Many obese people face an increased risk of illnesses such as heart disease, diabetes and cancer. On average, their lives will be shortened by nine years.If intended as an attempt to run the old 'your behaviour is harming others' routine so beloved of the anti-smoking industry, it didn't gain much traction.
But some might be unwittingly putting the lives of others at risk too.
These additional fatalities are occurring not in Britain's cardiac units, but on the country's roads, due to people falling asleep at the wheel of cars and lorries.
See, the problem of people eating what they choose is a real stumbling block for your archetypal finger-wagger. Those who spend their entire existence devising strategies on how to interfere in the lives of everyone else are, thus far, frustrated because even our absurdly bovine public are utterly unconvinced that it is an issue for anyone but the over-eater themselves.
"Passive obesity" as a concept is just too far-fetched for anyone to swallow (pun not entirely intended). Plus, any remedy - such as banning McDonald's, for example, or other restrictions on free choice of food - is fundamentally illiberal to such an extent that it would threaten the carefully-crafted 'caring' persona which public health relies on. When plain packaging of Bird's Eye frozen burgers finally arrives, the game will be up and the public will know that they're being dictated to by nosey, joyless, petty-minded, anti-social pecksniffs ... which, of course, they have been for quite a while already without fully realising it.
Still, it would appear that the obesity and road deaths approach is considered to have some mileage yet (pun not entirely etc) as it has re-surfaced in Seattle.
A new study claims that obesity could not only increase a driver’s risk of being in a car accident, but also result in more severe injuries.A matter for them only, you might say, but then this hasn't stopped laws forbidding riding motorbikes without helmets; driving without a seat belt; and, in some countries, riding a push-bike without wearing a piece of foam on your head.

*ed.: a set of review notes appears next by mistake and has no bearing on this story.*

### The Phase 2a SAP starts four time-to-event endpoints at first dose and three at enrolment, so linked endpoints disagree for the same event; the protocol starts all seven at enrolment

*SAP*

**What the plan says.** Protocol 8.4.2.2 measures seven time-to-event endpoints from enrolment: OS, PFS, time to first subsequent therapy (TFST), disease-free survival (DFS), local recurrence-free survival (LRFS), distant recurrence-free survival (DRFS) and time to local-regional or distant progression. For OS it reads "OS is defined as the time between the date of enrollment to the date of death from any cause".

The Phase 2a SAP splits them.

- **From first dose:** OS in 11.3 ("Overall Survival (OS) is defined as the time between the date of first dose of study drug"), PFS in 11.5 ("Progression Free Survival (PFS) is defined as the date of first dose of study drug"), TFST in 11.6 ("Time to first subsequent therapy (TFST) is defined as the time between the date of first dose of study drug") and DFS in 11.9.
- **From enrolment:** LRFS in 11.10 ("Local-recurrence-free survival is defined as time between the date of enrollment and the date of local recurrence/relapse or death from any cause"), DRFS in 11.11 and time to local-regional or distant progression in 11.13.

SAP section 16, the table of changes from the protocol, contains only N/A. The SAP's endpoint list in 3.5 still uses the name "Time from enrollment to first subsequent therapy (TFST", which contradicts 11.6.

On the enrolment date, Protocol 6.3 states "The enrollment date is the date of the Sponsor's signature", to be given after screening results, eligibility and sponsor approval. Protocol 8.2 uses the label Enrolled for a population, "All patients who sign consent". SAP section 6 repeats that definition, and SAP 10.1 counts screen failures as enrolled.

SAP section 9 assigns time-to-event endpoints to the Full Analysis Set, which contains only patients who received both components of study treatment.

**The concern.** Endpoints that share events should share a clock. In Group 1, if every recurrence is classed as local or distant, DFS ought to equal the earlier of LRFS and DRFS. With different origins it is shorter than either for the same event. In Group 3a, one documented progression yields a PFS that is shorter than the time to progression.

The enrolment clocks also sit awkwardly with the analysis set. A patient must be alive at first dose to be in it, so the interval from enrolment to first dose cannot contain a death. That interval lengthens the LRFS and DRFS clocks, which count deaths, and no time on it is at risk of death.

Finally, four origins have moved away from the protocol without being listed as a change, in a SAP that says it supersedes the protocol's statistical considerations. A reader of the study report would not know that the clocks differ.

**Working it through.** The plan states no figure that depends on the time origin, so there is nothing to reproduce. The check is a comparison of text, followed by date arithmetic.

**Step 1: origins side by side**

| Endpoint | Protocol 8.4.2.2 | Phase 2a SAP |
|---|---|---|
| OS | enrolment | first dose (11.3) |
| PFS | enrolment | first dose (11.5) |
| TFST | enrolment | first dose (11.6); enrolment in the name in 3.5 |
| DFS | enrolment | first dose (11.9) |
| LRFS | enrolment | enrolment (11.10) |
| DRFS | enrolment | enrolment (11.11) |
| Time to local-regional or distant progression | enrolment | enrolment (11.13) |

The study, conducted by Canadian scientists at the University of Laval and published in the Journal of Transportation Safety & Security, claimed that morbidly obese drivers may be at increased risk of a crash due to weight-related health complications.
Additionally, car designs that are less than sympathetic to larger frames could leave obese drivers in more critical condition following an accident.Of course, this would increase overheads and make cars more expensive, probably for everyone, but collective punishment has never been an obstacle for the dedicated public health tax leech.
Researchers additionally claim that carmakers should try to design vehicles whose safety features are more adjustable, in order to provide protection for a broader range of drivers.
In all observable and documented legislative criteria, the 'something-must-be-done' crowd have identified this as a potential winner with governments. It's imperative, d'you see, to protect the overweight from themselves. If big, bad motor manufacturers won't do it, the state must surely step in. Not too onerous a problem, just a medical to ascertain BMI once every 10 years along with the renewed photo, and just think of the environmental benefits once anyone registering over 35 is taken off the roads, eh?
Several previous studies were also examined in the process, including one which found that found men with body mass indexes greater than 30 were more likely to suffer facial, spinal, head and upper chest injuries in a collision than those with BMIs below 30.You'll get the bus, fat boy, and like it. It's for your own good, after all, and you'll appreciate the enforced exercise after a few weeks.
And just for good measure ...
Another study reportedly referenced by University of Laval’s medical researchers found that 800,000 drivers in the America with obstructive sleep apnea-hypopnea were involved in illness-related car accidents in the year 2000, which supported their claims that obesity-related ailments also contribute to road hazards.Well, you didn't expect the 'passive obesity' idea to be forgotten entirely, did you? You never know when it might come in handy.
H/T NorCal David G